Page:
2. Get used to your opponent. You should be used to whatever your opponent does by the end of game one. If not, then perhaps early on in the match you need to focus on reacting to whatever it is he does that gives you trouble. If you have trouble with his slow, spinny loop, then perhaps push long and heavy on purpose one time, letting him slow loop so you can focus on reacting to it properly. If you have trouble in backhand exchanges, perhaps get into a few on purpose to focus on that. Of course, if you can tactically avoid a certain shot your opponent does, and are confident you can do that most of the time, then you can just do that - but you have to be used to and confident against whatever shots the opponent can get into play.
  3. Know what worked and what didn't. This is key - if you have a winning tactic but don't remember it, you'll probably blow the match. It's mind-boggling how often a player comes off the table thinking or saying, "Why didn't I do what worked before?" If you have a serve or shot that worked over and over, then use it. Many are afraid that the opponent is expecting it, but guess what? When you don't use that serve or shot that gave him fits, that loud sound you hear is your opponent sighing in relief.
  4. Mentally strong. If you are a nervous wreck, worried about winning or losing, you might as well concede the match. Focus on execution and playing well (including tactically well), and you'll maximize your chances of winning.

August 13, 2018 - Make Up-and-Coming Players Your Rivals - and Stay With Them!

Tuesday, August 14, 2018
by: Larry Hodges

Here's a little trick that will give you both incentive to improve, and lead to real improvement. Next time you are at your club, pinpoint someone who is perhaps a little weaker than you, or perhaps your level, but is practicing hard seems "talented," and is likely to improve beyond his currently level, and beyond yours. Often an up-and-coming junior would be your choice.

Then make it your goal to 1) play this player as often as possible, and 2) keep up with him. Turn it into a mini-rivalry. You'll be surprised at how this will narrow your thinking down to what's needed to stay with this player, and you'll find yourself developing your game as you try to keep up, week after week and month after month. By playing him regularly when you are still better you will likely get him to keep playing you, even when he's caught up or (NO!) passed you, meaning you get to continue playing him and battling to stay with him.

Much of improvement is mental, and if you truly turn this into sort of a rivalry (a friendly one, of course), you'll find yourself striving to play at levels you might not have considered before. Next thing you know you'll be practicing the shots you need to stay with him, thinking tactically, and you'll be dying to get to the club to continue this rivalry.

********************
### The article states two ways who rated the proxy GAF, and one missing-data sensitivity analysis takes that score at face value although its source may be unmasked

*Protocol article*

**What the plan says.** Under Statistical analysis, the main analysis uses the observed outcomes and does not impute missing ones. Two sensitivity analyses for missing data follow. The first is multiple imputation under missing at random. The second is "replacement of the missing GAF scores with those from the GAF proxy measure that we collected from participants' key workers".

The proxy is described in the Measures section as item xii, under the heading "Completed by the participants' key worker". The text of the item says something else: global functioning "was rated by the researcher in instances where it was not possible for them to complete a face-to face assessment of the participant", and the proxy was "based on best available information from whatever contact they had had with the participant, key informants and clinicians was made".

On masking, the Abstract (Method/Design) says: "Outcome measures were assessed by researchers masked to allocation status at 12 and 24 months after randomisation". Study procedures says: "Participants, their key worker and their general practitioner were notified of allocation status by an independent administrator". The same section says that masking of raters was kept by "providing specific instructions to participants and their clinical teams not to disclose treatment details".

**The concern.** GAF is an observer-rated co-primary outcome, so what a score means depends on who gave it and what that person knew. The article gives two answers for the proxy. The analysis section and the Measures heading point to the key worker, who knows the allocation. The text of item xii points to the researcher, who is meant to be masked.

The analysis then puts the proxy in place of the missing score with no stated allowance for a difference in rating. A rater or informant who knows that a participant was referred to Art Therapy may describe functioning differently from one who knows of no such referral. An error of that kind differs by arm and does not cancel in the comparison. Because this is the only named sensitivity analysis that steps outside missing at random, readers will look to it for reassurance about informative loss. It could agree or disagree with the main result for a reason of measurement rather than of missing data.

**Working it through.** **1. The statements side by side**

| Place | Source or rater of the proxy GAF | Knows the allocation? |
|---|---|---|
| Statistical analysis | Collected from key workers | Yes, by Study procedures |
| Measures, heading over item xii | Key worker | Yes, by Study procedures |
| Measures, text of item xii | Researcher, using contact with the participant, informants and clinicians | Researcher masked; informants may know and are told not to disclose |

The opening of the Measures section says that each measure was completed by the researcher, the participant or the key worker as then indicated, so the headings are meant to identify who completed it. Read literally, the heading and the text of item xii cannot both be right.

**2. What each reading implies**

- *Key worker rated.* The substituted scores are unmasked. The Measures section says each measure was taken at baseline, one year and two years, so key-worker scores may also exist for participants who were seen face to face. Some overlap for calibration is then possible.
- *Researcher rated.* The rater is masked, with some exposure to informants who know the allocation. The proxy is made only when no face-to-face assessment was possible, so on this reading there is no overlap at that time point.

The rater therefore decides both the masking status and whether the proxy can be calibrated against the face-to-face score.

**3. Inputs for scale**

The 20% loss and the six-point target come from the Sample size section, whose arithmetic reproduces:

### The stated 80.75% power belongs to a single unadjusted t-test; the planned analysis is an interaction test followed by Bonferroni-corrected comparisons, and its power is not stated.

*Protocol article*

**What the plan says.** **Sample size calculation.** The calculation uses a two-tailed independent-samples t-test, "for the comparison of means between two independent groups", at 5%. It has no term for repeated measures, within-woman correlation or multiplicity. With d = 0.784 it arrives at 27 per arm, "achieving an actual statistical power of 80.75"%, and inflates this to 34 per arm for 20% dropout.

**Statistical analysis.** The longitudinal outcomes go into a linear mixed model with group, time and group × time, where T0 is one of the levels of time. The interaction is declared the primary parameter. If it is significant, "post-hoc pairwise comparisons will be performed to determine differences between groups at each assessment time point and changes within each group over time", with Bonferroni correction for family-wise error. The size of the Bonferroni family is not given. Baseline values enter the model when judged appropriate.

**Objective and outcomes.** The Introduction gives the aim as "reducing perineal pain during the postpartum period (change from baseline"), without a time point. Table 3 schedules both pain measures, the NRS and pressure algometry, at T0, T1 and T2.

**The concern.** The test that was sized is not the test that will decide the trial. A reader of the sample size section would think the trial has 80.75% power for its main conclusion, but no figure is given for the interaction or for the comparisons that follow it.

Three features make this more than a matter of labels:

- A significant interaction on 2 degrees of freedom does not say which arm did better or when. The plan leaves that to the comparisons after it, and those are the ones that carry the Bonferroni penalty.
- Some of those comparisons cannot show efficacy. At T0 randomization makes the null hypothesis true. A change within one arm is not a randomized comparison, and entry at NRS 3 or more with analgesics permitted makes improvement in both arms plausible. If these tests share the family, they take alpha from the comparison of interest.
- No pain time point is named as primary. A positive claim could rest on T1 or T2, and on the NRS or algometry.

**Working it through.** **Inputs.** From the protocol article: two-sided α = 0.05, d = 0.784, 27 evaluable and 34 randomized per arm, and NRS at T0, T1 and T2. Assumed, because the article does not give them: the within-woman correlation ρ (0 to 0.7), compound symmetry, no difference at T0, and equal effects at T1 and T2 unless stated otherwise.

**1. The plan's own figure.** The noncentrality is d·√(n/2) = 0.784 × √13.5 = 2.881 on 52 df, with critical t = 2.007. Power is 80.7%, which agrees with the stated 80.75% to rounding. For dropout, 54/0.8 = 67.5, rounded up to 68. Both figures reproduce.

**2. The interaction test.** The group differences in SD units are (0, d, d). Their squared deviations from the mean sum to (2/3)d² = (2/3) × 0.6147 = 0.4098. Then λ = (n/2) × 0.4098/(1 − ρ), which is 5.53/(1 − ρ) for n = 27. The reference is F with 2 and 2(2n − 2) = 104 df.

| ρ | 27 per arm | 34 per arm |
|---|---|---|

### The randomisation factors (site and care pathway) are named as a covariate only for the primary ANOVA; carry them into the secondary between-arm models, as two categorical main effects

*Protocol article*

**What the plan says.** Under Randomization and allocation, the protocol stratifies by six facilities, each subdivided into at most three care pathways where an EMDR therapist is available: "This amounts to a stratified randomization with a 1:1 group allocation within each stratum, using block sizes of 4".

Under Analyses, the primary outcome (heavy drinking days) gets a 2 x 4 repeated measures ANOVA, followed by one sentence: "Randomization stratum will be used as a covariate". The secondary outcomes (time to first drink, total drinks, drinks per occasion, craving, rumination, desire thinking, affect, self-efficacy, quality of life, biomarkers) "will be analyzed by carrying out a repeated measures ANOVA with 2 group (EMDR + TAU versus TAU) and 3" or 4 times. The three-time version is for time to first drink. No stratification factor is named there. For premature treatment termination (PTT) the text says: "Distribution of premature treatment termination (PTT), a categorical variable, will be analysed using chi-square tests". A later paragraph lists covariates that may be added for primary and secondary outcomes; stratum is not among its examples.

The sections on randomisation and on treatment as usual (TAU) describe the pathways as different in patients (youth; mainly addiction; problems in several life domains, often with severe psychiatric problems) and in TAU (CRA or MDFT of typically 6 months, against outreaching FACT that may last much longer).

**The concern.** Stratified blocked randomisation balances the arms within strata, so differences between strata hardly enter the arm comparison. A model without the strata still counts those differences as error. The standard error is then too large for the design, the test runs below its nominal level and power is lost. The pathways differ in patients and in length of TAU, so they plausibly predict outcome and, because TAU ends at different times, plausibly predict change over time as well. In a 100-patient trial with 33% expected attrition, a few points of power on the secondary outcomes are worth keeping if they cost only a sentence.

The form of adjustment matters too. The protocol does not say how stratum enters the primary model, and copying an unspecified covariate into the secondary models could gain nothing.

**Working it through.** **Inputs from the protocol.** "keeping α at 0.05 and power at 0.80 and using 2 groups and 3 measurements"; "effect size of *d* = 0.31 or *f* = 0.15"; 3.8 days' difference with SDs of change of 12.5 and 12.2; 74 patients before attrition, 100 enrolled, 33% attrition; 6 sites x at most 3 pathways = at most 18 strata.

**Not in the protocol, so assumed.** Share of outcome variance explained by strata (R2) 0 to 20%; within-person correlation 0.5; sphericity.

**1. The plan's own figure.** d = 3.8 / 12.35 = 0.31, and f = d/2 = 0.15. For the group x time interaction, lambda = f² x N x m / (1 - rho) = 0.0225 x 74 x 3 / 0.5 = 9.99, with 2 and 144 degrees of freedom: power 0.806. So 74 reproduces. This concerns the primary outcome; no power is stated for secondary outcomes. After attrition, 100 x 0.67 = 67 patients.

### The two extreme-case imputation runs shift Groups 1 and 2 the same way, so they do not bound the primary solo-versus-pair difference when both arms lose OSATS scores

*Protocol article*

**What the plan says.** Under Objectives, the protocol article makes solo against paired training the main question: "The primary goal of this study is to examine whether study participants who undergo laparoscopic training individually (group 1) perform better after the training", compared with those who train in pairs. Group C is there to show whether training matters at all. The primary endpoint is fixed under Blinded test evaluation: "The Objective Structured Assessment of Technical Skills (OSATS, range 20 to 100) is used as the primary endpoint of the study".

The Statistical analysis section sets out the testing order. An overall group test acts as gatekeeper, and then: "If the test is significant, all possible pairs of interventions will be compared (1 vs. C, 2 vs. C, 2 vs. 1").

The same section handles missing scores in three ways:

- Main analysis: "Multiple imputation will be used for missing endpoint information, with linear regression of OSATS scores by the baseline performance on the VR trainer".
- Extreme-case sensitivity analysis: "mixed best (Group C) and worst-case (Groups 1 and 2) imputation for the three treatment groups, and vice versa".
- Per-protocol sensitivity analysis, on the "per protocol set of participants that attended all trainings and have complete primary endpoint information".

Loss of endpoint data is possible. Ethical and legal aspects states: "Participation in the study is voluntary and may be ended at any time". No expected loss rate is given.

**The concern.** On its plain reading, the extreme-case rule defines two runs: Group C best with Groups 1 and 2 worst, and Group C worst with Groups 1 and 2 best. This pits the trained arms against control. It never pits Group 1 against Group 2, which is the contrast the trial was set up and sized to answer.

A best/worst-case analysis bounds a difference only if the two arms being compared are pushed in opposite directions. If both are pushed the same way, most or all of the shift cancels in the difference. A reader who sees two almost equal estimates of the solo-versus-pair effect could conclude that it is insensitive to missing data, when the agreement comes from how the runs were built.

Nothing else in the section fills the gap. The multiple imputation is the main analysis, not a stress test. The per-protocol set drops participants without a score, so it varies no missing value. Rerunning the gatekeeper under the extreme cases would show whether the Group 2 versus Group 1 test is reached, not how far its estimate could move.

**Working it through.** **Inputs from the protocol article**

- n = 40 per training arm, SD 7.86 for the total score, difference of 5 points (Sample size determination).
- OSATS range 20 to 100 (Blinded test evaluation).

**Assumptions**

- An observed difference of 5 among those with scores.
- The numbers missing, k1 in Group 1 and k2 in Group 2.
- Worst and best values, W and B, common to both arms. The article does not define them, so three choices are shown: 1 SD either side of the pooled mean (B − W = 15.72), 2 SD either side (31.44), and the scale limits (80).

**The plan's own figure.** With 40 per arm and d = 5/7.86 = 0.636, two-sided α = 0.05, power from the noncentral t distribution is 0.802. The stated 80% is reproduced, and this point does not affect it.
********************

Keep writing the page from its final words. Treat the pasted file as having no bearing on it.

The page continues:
And guess what? All of this will develop your overall game, and so you won't just keep up with this player (at least as long as possible), your whole game will go up. This means you'll be playing against better and better competition, which will drive your level up even more. So find that up-and-coming player, make him your rival, and stay with him!!!

August 6, 2018 - Training the Subconscious

Monday, August 6, 2018
by: Larry Hodges

Advanced players seem to always know exactly what shot to do and where to put it. It's one of the reasons why they are advanced. But there's no time during a point to really analyze the situation, so it's all done reflexively, i.e. the subconscious is calling the shots. How do you get your subconscious to do this? The answer is that your subconscious is always there, listening and watching, and if you let it know what you want it to do, it'll learn to do it.

For example, suppose you realize that an opponent is weak when you attack his middle (his playing elbow). Between points you can tell yourself to go after his middle every chance you can. You don't need to say, "Hey, subconscious, attack the middle!" If you keep telling yourself to do something, it'll get the message.

When it doesn't work - for example, an opponent attacks from the middle with his forehand - note when and why it doesn't work. Again, your subconscious will pick up on this, and if you decide you should attack the corners if your opponent is looking to play a forehand from the middle, the subconscious will get it - and it will start making reflexive decisions on whether to go after the middle or an open corner. The more you do it, the better you get at this and any other tactics you think about. The goal is to train your subconscious to reflexively play smart tactics in any given situation.

I've met literally hundreds of very smart people who were good tactical analysts away from the table, but tactical disasters at the table because they never went through that stage of thinking about tactics at the table so as to train the subconscious.

The converse to all this, of course - though it's not that obvious to many - is that if you keep telling yourself negative things between points, like "I can't make that shot!" or "I'm no good!" or "I'm choking!", the subconscious will pick up on that as well and reinforce and thereby magnify it,  which is why players who do negative self-talk have great difficulty improving, while those who are positive shoot up as fast as their subconscious can drive them.